George Firican: I knew English it wasn't you know, that perfect level. But I thought I was fairly okay. So keep the accent even now. Maybe because it came here at a later age or maybe I'm just not that proficient at languages and he couldn't adopt the local accent. I'm not sure why. But there were definitely you know, different intricacies that that I wouldn't get and it took me a while and you know, different scenes and like fingers crossed. You know, it seems like such a little thing but for example in Romania we we tend to keep our fists close as as a sign of good luck. And keeping your fingers crossed is like okay, well this is sort of the opposite.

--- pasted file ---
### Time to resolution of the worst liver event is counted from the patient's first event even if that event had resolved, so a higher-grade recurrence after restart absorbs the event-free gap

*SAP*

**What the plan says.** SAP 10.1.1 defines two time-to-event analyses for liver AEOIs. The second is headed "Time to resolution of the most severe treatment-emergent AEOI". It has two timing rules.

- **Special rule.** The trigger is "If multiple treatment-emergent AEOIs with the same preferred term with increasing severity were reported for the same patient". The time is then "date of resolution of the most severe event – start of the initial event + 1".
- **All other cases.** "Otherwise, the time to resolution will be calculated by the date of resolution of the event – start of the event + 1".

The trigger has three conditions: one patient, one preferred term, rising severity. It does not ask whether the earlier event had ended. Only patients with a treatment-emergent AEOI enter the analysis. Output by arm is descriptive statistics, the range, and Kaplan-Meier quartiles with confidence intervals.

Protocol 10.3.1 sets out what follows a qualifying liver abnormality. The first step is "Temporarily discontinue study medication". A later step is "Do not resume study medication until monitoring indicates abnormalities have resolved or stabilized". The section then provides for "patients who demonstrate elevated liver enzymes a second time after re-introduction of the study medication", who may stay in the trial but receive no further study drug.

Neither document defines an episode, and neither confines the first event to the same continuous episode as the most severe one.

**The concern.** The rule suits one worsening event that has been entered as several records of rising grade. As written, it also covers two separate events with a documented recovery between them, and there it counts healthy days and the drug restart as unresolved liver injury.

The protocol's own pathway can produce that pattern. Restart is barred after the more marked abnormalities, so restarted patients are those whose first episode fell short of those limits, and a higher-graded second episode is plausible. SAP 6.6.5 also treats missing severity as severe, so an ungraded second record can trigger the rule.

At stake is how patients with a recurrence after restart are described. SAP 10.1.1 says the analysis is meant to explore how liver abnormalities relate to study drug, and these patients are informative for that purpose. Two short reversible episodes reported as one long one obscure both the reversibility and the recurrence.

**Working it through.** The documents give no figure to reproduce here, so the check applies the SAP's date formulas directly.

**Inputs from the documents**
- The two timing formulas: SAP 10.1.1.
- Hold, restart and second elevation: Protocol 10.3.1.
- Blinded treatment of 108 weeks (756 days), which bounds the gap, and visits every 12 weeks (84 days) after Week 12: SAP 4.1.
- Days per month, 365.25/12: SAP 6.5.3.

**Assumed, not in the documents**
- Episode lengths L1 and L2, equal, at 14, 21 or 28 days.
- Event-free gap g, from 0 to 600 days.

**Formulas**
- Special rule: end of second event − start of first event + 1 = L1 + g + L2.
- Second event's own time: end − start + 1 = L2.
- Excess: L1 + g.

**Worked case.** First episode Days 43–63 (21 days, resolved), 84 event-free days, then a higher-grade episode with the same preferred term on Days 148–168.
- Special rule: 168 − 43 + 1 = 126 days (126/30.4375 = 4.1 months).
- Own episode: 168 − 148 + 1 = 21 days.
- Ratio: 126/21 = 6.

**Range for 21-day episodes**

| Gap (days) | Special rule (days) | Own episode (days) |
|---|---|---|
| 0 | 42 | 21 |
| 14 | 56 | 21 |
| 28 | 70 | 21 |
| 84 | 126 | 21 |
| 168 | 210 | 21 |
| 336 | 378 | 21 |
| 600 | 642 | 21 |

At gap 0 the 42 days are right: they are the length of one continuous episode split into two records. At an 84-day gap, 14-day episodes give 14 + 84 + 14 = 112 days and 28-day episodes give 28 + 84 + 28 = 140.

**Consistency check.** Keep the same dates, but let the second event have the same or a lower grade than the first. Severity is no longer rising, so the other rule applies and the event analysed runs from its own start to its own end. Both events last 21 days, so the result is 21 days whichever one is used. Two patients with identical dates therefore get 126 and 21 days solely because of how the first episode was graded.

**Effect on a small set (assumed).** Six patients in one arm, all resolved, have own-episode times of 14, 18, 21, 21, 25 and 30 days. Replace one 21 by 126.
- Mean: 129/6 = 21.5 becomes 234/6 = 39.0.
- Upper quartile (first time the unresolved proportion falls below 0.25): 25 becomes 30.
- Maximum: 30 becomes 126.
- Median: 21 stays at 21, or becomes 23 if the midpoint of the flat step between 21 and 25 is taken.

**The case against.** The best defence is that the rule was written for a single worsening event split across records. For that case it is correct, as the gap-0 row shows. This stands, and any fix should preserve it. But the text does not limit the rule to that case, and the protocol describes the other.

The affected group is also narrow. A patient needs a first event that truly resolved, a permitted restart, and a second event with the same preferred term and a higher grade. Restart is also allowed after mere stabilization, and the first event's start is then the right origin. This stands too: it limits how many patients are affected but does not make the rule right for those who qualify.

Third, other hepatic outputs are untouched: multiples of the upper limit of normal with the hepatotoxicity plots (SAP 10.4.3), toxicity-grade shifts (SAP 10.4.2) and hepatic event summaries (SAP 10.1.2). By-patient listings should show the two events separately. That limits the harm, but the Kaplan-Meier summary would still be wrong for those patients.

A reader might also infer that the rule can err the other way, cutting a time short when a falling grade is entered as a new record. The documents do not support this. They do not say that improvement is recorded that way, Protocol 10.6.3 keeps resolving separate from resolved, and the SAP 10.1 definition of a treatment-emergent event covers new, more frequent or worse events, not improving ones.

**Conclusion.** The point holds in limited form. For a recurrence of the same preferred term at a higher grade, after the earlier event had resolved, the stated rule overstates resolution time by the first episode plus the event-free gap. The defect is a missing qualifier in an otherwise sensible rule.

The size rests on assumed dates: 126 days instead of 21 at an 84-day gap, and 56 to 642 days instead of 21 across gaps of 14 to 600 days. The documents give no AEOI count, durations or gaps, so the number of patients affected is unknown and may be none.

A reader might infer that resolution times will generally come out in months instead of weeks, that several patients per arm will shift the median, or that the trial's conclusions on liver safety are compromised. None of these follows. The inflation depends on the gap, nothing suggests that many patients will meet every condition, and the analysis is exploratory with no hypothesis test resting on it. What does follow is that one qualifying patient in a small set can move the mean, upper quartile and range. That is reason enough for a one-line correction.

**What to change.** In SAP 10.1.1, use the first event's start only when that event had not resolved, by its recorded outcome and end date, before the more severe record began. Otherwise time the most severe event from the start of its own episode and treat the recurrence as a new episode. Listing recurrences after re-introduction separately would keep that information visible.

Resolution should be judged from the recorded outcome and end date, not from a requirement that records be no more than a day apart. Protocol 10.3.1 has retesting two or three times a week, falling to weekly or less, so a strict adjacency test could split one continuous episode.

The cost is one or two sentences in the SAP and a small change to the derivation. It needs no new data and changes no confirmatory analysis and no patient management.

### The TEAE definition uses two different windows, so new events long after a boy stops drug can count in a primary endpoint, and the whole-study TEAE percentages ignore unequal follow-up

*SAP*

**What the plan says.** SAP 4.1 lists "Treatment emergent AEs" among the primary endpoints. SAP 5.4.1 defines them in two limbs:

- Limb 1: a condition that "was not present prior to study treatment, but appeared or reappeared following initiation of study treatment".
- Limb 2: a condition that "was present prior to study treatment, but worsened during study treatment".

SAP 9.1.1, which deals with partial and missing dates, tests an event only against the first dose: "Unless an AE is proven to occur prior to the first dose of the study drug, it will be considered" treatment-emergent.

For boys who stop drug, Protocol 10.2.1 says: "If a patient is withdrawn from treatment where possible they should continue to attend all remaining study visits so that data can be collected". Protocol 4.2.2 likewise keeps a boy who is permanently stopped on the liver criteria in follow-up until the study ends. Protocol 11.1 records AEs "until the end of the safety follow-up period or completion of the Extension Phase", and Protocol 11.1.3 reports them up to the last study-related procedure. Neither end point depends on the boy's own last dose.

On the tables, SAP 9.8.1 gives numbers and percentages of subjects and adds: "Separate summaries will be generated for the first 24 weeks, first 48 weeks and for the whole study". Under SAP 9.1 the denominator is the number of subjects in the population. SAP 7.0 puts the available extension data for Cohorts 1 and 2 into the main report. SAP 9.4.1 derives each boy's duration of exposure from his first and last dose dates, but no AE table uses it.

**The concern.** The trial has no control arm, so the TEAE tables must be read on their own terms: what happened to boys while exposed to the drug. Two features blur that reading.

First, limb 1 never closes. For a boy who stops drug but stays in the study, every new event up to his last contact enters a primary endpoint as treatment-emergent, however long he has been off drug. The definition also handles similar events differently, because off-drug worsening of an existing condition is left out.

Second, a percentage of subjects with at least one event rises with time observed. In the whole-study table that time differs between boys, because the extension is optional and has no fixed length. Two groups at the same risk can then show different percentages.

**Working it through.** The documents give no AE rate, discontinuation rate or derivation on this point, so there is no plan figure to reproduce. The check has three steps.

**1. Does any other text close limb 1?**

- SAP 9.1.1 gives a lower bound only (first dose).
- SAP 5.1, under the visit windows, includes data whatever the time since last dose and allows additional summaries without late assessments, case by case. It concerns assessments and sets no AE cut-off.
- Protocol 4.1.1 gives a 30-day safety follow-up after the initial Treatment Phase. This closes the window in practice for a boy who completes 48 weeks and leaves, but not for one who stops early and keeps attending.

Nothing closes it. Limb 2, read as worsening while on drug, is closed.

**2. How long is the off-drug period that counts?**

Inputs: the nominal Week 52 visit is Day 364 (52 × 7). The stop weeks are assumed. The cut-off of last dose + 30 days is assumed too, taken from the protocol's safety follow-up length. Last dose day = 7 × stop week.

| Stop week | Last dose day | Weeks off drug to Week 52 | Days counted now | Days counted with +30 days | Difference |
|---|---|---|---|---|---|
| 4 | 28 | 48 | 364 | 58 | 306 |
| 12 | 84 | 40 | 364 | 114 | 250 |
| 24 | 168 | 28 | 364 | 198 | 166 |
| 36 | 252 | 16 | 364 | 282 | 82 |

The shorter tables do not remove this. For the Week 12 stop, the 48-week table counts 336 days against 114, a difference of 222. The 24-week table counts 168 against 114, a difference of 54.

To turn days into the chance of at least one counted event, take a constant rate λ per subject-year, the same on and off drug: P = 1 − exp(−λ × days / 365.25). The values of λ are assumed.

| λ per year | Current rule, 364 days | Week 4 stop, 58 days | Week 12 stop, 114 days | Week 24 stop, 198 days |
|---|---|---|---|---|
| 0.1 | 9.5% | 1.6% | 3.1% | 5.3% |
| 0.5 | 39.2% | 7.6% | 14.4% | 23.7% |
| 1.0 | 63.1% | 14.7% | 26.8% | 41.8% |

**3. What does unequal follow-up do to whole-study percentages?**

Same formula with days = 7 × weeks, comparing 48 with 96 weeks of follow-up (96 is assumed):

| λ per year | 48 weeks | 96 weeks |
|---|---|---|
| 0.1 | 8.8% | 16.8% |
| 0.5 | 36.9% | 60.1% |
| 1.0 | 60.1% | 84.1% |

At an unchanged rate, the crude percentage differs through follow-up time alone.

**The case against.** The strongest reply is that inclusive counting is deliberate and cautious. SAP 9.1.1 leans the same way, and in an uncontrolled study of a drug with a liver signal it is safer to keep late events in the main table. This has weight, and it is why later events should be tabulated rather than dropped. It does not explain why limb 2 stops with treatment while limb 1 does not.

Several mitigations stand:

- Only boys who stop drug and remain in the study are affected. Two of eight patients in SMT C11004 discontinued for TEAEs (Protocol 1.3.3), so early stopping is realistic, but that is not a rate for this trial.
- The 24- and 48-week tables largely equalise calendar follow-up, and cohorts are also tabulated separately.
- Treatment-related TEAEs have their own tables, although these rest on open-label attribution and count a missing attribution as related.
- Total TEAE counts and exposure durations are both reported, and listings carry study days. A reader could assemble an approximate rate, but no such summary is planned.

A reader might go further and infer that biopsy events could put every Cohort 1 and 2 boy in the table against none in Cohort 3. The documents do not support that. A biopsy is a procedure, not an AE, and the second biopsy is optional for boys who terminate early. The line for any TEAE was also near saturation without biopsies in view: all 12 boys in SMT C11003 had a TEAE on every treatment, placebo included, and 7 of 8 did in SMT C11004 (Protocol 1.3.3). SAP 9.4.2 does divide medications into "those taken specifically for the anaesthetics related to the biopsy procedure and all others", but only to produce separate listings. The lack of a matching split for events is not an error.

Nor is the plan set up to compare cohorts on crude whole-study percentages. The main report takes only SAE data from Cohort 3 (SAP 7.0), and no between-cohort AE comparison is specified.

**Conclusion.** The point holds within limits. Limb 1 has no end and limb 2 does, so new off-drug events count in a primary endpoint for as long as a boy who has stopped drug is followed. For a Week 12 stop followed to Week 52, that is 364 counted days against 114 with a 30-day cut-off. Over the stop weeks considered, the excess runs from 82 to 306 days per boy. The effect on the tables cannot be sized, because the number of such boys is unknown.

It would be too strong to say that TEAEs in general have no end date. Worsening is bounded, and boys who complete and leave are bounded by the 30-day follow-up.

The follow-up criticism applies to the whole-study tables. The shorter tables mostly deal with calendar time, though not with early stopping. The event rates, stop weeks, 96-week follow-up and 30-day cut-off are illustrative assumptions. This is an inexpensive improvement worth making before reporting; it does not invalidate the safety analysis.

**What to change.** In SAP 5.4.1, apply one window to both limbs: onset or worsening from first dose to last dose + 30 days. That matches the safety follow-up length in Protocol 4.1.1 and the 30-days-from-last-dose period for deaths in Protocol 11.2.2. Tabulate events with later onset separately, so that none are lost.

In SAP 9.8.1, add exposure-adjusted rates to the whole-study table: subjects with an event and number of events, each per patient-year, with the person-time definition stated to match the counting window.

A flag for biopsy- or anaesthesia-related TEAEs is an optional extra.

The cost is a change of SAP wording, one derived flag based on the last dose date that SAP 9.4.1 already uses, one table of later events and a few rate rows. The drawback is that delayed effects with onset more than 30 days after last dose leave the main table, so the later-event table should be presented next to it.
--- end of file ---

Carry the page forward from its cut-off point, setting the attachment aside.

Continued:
Gilbert Eijkelenboom: Interest, interesting. Yeah. So So sign language or gestures are so different, right? Because I know it also in many Western countries, thumbs up as a good thing, or making a circle with your index finger and your thumb but I know in the Middle East that means very different things that exist routinely offensive. Great. Yeah. So it's, it's really fascinating to to hear about that. Right. And, and you also mentioned that you need to get out of your comfort zone, right. You need to move for some work on your communication when you move to?